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Elene Naveriani Blackbird Blackbird Blackberry Review

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Blackbird Blackbird Blackberry | 2023 Cannes Film Festival Review

Blackbird Blackbird Blackberry | 2023 Cannes Film Festival Review

The End of the Affair: Naveriani Finds Love in a Hopeless Place

Elene Naveriani Blackbird Blackbird Blackberry ReviewGeorgian filmmaker Elene Naveriani solidifies her gravitational pull towards examining rural social misfits with her elegant sophomore film Blackbird Blackbird Blackberry, a rich character study of a strong willed woman who relishes her independence. It’s no surprise the source material was based on a novel by Tamta Melashvili, reflected in the abundantly textured rendering of a revelatory sexual awakening bolstered by a Virginia Woolf sense of interiority. Eka Chavleishvili, who played a supporting character in Naveriani’s agonizing 2021 debut Wet Sand, impressively takes center stage as an owlish store owner from a small village surrounded by frenemies.

Etero (Chavleishvili), a 48 year-old woman who runs her own supply shop in an isolated Georgian village, has eschewed motherhood and marriage, regarded as something of a crackpot by her neighbors. Although Natela (Lia Abuladze) attempts to include Etero in her frequent social gatherings, her presence often ruffles feathers. After nearly falling down the side of a ravine to her death, Etero experiences a kind of sensual awakening, finding herself drawn unexpectedly to Murman (Tempo Chichinadze), a supply distributor who often stops by her shop. Her initiation of a sexual encounter leads to a full blown, all consuming affair. Murman is married and isn’t local, which initially supports Etero’s need for secrecy. But when she’s confronted with the possibility of having to sacrifice her independence to continue the pursuit of their liaison, Etero isn’t so sure she wants to stray too far from her comfort zone.

An unexpected exemplification of the adage ‘better late than never,’ essentially Etero is a nearly fifty-year-old virgin, which her neighbors seem keenly aware of in their gossipy klatches. Although they’re not overtly cruel, it’s clear the village women believe themselves to be better than Etero, pitying her loveless life which they explain as the result of an abusive upbringing with a controlling father and brother. Blamed for causing the death of her mother, whose cancer went untreated after her birth, Etero’s peers desire to see her reflect the same sense of miserabilism they also feel in the wake of their fading beauty, failed marriages and disappointing children.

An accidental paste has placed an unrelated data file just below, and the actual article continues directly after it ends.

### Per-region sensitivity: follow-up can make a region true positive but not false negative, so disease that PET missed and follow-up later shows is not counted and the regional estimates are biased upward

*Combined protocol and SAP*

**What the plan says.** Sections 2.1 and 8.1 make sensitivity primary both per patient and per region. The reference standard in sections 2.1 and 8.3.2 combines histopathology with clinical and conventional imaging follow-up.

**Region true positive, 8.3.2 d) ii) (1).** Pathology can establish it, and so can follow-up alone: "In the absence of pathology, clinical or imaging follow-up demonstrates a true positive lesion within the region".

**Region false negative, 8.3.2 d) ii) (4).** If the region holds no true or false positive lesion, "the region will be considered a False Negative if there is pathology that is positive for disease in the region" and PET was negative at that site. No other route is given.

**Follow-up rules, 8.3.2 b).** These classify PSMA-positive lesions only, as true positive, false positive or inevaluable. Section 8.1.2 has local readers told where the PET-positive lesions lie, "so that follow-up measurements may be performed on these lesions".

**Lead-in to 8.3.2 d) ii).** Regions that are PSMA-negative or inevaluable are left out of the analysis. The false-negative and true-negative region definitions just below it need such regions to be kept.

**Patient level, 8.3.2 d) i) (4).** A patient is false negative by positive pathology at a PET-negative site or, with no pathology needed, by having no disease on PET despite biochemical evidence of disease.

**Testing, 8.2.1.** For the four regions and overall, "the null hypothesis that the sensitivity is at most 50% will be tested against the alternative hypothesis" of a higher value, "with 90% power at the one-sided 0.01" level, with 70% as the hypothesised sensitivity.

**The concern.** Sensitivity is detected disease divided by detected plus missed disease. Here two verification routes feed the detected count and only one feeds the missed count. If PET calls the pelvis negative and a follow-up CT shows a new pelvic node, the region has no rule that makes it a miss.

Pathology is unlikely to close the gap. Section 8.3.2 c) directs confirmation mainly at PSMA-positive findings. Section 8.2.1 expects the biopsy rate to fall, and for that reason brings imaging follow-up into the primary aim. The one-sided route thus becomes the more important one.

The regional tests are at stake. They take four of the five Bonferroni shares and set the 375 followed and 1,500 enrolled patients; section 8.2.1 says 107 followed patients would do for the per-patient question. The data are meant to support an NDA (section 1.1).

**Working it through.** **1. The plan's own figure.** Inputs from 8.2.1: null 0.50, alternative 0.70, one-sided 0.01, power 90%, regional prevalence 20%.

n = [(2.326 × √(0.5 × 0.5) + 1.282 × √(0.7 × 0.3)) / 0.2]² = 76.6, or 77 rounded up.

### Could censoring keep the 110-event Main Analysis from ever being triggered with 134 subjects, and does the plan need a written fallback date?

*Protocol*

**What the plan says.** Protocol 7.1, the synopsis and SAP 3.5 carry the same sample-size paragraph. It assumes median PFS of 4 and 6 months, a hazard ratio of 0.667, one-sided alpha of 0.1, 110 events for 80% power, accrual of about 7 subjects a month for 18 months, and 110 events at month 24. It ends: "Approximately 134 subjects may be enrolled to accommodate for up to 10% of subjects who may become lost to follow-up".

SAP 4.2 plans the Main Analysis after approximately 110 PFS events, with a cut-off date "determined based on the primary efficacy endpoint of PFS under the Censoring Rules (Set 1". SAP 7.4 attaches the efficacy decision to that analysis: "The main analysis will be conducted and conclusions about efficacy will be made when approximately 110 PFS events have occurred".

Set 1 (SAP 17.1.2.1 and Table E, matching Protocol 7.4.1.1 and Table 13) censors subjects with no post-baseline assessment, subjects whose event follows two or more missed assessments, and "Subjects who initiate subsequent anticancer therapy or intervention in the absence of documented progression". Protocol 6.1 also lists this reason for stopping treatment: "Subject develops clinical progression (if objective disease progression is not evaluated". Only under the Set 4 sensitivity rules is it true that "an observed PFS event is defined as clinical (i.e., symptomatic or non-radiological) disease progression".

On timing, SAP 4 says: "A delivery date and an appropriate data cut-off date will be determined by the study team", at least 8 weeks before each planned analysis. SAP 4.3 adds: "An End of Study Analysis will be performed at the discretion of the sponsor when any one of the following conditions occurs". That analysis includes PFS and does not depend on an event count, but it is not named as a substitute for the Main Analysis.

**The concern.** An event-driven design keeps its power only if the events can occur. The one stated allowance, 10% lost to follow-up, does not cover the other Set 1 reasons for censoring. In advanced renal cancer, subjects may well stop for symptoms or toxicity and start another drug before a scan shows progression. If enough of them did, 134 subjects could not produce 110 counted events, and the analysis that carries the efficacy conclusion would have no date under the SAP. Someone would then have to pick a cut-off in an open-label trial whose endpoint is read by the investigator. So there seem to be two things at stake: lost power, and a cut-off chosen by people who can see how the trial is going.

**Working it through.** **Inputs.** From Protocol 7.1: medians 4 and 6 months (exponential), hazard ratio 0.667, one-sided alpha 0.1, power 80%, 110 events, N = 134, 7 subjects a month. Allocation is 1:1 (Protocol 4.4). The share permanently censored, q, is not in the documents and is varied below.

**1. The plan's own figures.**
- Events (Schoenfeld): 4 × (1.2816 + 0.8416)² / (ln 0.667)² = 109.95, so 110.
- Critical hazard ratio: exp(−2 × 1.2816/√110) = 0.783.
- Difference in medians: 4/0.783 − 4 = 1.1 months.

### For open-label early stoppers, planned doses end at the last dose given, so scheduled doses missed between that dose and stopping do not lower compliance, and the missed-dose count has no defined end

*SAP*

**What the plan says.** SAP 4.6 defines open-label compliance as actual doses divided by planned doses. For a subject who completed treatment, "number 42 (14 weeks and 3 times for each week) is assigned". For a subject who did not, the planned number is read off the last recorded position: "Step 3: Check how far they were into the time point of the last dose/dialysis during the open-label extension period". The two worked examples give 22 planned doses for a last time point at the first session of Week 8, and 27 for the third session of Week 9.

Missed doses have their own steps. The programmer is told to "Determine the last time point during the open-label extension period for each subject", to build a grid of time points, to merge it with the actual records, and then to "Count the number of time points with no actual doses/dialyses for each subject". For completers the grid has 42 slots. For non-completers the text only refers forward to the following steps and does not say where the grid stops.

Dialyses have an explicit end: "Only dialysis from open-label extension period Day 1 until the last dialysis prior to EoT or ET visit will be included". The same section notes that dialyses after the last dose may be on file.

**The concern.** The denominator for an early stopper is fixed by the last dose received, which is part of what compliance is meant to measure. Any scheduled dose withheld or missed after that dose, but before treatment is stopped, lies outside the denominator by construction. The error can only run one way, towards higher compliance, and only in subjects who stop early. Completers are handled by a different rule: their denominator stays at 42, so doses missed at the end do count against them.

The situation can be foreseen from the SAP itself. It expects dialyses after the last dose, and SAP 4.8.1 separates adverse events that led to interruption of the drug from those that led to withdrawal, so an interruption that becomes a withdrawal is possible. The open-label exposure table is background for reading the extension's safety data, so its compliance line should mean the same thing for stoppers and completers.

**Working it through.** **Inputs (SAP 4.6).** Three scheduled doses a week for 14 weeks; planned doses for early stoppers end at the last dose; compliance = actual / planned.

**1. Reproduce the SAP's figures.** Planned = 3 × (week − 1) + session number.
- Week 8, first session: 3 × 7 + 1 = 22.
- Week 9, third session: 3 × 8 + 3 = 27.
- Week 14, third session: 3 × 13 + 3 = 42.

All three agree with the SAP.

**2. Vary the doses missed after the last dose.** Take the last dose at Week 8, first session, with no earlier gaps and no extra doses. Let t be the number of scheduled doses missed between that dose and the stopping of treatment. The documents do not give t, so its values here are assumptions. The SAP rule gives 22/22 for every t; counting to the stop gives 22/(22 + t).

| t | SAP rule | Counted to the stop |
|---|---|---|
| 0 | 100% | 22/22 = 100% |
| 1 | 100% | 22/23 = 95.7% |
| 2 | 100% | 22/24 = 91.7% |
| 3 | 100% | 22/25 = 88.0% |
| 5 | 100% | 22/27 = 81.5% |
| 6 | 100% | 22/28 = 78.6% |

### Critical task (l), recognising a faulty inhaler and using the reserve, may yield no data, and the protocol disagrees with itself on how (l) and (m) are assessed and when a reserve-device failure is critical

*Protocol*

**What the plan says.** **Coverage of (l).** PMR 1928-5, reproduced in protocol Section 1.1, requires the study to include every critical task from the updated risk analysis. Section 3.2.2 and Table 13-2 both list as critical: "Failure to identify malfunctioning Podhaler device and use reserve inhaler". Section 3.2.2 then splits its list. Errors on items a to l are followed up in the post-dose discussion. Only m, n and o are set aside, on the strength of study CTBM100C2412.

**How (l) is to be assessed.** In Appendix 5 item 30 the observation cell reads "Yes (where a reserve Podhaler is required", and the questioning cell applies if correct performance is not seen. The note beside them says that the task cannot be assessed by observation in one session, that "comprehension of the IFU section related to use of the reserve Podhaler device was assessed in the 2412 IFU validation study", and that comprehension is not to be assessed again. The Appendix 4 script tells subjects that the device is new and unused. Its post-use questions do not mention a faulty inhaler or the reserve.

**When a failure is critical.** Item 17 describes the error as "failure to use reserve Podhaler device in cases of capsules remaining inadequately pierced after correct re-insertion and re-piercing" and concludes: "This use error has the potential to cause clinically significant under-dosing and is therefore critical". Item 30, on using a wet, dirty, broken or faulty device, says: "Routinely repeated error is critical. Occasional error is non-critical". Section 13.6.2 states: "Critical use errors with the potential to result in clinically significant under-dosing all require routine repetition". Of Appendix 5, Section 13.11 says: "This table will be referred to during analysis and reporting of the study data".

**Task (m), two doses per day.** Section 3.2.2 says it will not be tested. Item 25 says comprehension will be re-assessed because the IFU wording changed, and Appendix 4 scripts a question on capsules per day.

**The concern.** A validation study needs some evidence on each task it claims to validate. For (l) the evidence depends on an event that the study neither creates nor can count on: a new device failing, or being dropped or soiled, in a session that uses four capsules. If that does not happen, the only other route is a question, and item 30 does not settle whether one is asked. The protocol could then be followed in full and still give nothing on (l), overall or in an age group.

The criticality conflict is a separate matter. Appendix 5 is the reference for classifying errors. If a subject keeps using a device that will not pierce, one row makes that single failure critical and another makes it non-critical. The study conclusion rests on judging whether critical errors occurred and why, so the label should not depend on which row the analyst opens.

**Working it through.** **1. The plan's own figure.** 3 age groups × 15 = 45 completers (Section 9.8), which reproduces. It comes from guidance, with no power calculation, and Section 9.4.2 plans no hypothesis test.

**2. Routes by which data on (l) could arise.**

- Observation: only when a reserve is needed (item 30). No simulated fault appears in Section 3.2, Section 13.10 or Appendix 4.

Gloating over their supposed superiority allows Etero to keep her secrets, receiving enlightenment where she can, perking up when conversation leads to Viagra (although procuring some from the local pharmacy would hardly be kept private). Instead, Etero enjoys her free time, enjoying afternoons on her supply runs in the nearby town, relishing her tradition of ordering mille-feuille. She has existed as a reserved, somewhat thorny person, whose peremptory response towards men expressing their interest is bitchy and rueful. “If marriage and dicks brought happiness, many women would be happy,” she snipes when an admiring gentleman interrupts her pastry time.

The film’s enigmatic title is tied directly to a fascinating introduction to Etero through the opening near death experience, the deeper meaning of which is assisted through eventual context. She has a habit of picking blackberries at a nearby ravine, a treacherous terrain everyone else seems to avoid, which likely adds to her fascination. She falls down the ravine (one of several impressive visual sequences from DP Agnes Pakozdi) after a state of heightened stimulation, touched by a blackbird, the taste of the berries on her tongue. It reveals itself as a sort of recipe for her awakening, as if nature has handpicked her through a game of ‘Duck, Duck, Goose.’

Murman’s promotion, of course, stymies their affair, as Etero doesn’t want to sacrifice her freedom. Like she did with the distressing Wet Sand, which focused on a similarly ignorant close knit community demeaning the corpses of a deceased gay couple, Naveriani dips into private anguish. Like her previous film, a detached niece is on hand as a resource, even though Etero doesn’t really confide in her. Beginning to experience symptoms she’s sure means she’s suffering the same fate as her mother, Etero begins to offload her belongings, talking in code to a pair of friendly women (who likely have secrets of their own) to glean information on a friendly doctor they once mentioned in Tbilisi. Their subtle kindness speaks volumes to someone like Etero, who truly believes she’s absolutely all alone. Simple in its mysteriousness, Naveriani crafts an irresistible portrait of a lady.

Reviewed on May 21st at the 2023 Cannes Film Festival – Directors’ Fortnight. 110 Mins.

★★★★/☆☆☆☆☆

Los Angeles based Nicholas Bell is IONCINEMA.com's Chief Film Critic and covers film festivals such as Sundance, Berlin, Cannes and TIFF. He is part of the critic groups on Rotten Tomatoes, The Los Angeles Film Critics Association (LAFCA), FIPRESCI, the Online Film Critics Society (OFCS) and GALECA. His top 3 for 2023: The Beast (Bonello) Poor Things (Lanthimos), Master Gardener (Schrader). He was a jury member at the 2019 Cleveland International Film Festival.

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